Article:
Exponential & Autonomous Growth: Referral Program Best Practices 2020
Marketing is a lot of hard work. Everything from setting up your Facebook page to running an ad campaign and producing high-quality content takes a lot of time. Even after investing blood, sweat, and tears, there’s no guarantee that you’ll see the results you’re looking for.
Imagine a world where you could have your customers marketing the business for you. A world where your existing customer base was the one hard at work to push new prospects towards the company. Well, you don’t have to imagine it because such a system already exists in the form of referral programs. They’ve been around for as long as anyone cares to remember, and there are some amazing examples of companies that spiked in growth through them. But there is still a lot of confusion amongst marketers when it comes to referral program best practices.
David Sacks — the original COO of PayPal — managed to grow his company’s user base at unprecedented rates by literally paying people who referred their friends to the platform. If you were on the fence about referral programs then surely the success of a multi-billion-dollar company should be enough evidence for you to make up your mind — especially one as famous as PayPal.
In this article, we’re going to take a look at some of the referral program best practices and strategies that you can use to get the most out of your referral programs. We’ll use a combination of past evidence and recent trends to get you the best approach. Let’s get right into it.
Use Two-Way Incentives
Two-way incentives describe referral programs in which both the referrer AND the person they refer get a benefit when the latter joins the platform. There are quite a few benefits to this strategy so let’s break down the two main ones below.
1. Reduces Shame Factor
One of the biggest boundaries to a referral campaign’s success is the shame that your users may feel when advertising the company to their friends. People never wanna feel like they’re pitching a product to their besties for personal gain.
However, all that changes if the person they refer to the platform also gets a reward for joining. This resolves the moral dilemma since the situation shifts towards mutual gain — essentially making it so that they’re actually doing their friend a favor by referring them to the platform.
2. Higher Conversion Rate
Shame is a major boundary for any referral program, but even if you exclude that factor, there are still many instances where people will simply ignore the referral attempts of your users. That being said, offering incentives to the joiner makes it far harder for them to refuse the offer.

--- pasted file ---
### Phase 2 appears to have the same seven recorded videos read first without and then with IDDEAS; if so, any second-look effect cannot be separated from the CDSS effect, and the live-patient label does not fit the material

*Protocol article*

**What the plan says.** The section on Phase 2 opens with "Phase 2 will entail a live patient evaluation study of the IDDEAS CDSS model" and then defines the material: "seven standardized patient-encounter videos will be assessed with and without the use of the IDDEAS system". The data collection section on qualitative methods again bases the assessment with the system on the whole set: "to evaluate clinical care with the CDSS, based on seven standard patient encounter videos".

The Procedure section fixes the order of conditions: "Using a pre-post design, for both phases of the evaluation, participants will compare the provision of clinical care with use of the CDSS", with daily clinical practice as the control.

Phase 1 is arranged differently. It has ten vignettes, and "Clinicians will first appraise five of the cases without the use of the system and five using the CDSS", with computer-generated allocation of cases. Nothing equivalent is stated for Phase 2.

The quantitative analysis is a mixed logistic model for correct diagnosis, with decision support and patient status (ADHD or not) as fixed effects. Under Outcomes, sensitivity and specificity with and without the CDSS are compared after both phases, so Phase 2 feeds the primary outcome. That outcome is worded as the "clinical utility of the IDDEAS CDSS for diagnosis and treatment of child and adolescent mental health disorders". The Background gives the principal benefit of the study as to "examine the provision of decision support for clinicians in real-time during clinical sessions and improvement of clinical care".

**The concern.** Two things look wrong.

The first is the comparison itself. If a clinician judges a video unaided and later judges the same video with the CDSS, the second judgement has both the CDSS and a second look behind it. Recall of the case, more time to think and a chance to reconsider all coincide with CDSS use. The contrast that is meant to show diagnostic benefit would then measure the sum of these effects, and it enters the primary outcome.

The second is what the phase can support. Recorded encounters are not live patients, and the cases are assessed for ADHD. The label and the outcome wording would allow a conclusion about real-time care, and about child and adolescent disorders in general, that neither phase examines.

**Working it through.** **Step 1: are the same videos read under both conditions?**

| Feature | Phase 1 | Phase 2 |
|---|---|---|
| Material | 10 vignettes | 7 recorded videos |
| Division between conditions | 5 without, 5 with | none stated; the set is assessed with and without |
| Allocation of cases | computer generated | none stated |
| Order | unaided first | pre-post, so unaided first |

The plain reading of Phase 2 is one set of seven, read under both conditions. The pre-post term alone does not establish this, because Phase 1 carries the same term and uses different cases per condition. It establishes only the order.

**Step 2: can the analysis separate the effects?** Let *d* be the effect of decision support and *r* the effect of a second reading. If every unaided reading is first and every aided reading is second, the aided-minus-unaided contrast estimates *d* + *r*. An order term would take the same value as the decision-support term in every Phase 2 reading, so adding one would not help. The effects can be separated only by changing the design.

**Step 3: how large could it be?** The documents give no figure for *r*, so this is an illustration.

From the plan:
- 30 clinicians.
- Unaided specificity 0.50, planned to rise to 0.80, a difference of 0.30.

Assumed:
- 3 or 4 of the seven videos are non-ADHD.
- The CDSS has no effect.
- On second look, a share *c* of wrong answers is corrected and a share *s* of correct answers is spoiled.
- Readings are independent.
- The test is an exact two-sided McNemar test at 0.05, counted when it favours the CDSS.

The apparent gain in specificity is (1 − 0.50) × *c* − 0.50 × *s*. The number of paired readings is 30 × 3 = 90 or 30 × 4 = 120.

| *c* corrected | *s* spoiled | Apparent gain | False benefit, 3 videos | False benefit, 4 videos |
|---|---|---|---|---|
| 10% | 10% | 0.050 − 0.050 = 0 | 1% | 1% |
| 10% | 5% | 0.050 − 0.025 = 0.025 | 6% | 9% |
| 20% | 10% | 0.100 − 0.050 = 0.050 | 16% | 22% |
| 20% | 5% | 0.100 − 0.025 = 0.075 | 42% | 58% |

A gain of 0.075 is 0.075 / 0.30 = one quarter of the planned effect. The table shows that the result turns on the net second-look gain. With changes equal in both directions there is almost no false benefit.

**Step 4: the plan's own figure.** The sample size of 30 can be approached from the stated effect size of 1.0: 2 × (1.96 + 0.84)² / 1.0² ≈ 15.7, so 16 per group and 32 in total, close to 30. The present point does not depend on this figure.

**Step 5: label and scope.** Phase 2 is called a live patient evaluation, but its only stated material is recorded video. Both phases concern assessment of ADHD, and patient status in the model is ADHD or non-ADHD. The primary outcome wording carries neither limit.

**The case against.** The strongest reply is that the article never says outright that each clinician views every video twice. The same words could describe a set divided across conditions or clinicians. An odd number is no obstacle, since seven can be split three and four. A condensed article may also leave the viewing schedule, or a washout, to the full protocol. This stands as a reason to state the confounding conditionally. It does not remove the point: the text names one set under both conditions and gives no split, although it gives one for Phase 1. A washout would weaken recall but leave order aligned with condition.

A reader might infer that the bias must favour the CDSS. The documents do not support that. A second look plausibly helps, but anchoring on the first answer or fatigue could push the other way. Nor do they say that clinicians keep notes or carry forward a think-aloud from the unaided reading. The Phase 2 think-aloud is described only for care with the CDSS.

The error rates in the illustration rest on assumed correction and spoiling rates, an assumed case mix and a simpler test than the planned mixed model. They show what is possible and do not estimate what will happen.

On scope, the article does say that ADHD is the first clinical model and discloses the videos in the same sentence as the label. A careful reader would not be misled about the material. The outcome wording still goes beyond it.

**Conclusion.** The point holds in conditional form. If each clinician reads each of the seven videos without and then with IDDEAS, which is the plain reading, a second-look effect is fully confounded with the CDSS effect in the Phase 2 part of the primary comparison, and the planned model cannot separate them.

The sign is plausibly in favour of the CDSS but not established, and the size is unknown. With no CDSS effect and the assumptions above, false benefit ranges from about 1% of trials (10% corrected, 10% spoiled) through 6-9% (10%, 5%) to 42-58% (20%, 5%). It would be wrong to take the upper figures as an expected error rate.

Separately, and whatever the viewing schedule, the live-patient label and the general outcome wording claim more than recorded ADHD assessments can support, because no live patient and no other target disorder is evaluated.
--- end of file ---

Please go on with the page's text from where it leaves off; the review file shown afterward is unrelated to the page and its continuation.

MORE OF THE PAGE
Various studies have shown that two-way incentive programs tend to have a far higher success rate with referrals since the offer seems more attractive to the target. The great part is that, if you play your cards right, you won’t even have to worry about paying out twice as much cash.
Uber’s Give 10 Get 10 referral program was a staple of its growth and one of the main reasons that it was able to expand at such a rapid pace. All users would have to do is share their referral code with a friend, then when the friend took a ride they would both get 10 credits each.
Incorporating nonprofit partnerships into your referral program can also yield great results. There are some users who’ll still be too shy to pitch your company to friends even when two-way incentives are present.
On the other hand, the majority of people on Earth are willing to tell their friends about a program that supports a meaningful cause. You can leverage this to your advantage by making a small donation to a popular charity for every friend that your users refer to the platform.
This a win-win-win scenario since you acquire more users at a low cost and support a charity in the process while also making those involved feel accomplished. Your PR will even see a nice boost from the program as well since it will show people that your company cares.
Gamify Your Program
Gamifying anything tends to increase its success rate. Whether it’s your exercise routine, marketing campaigns, or even referral programs, people are more likely to perform at their peak when they view the whole thing as a competitive game.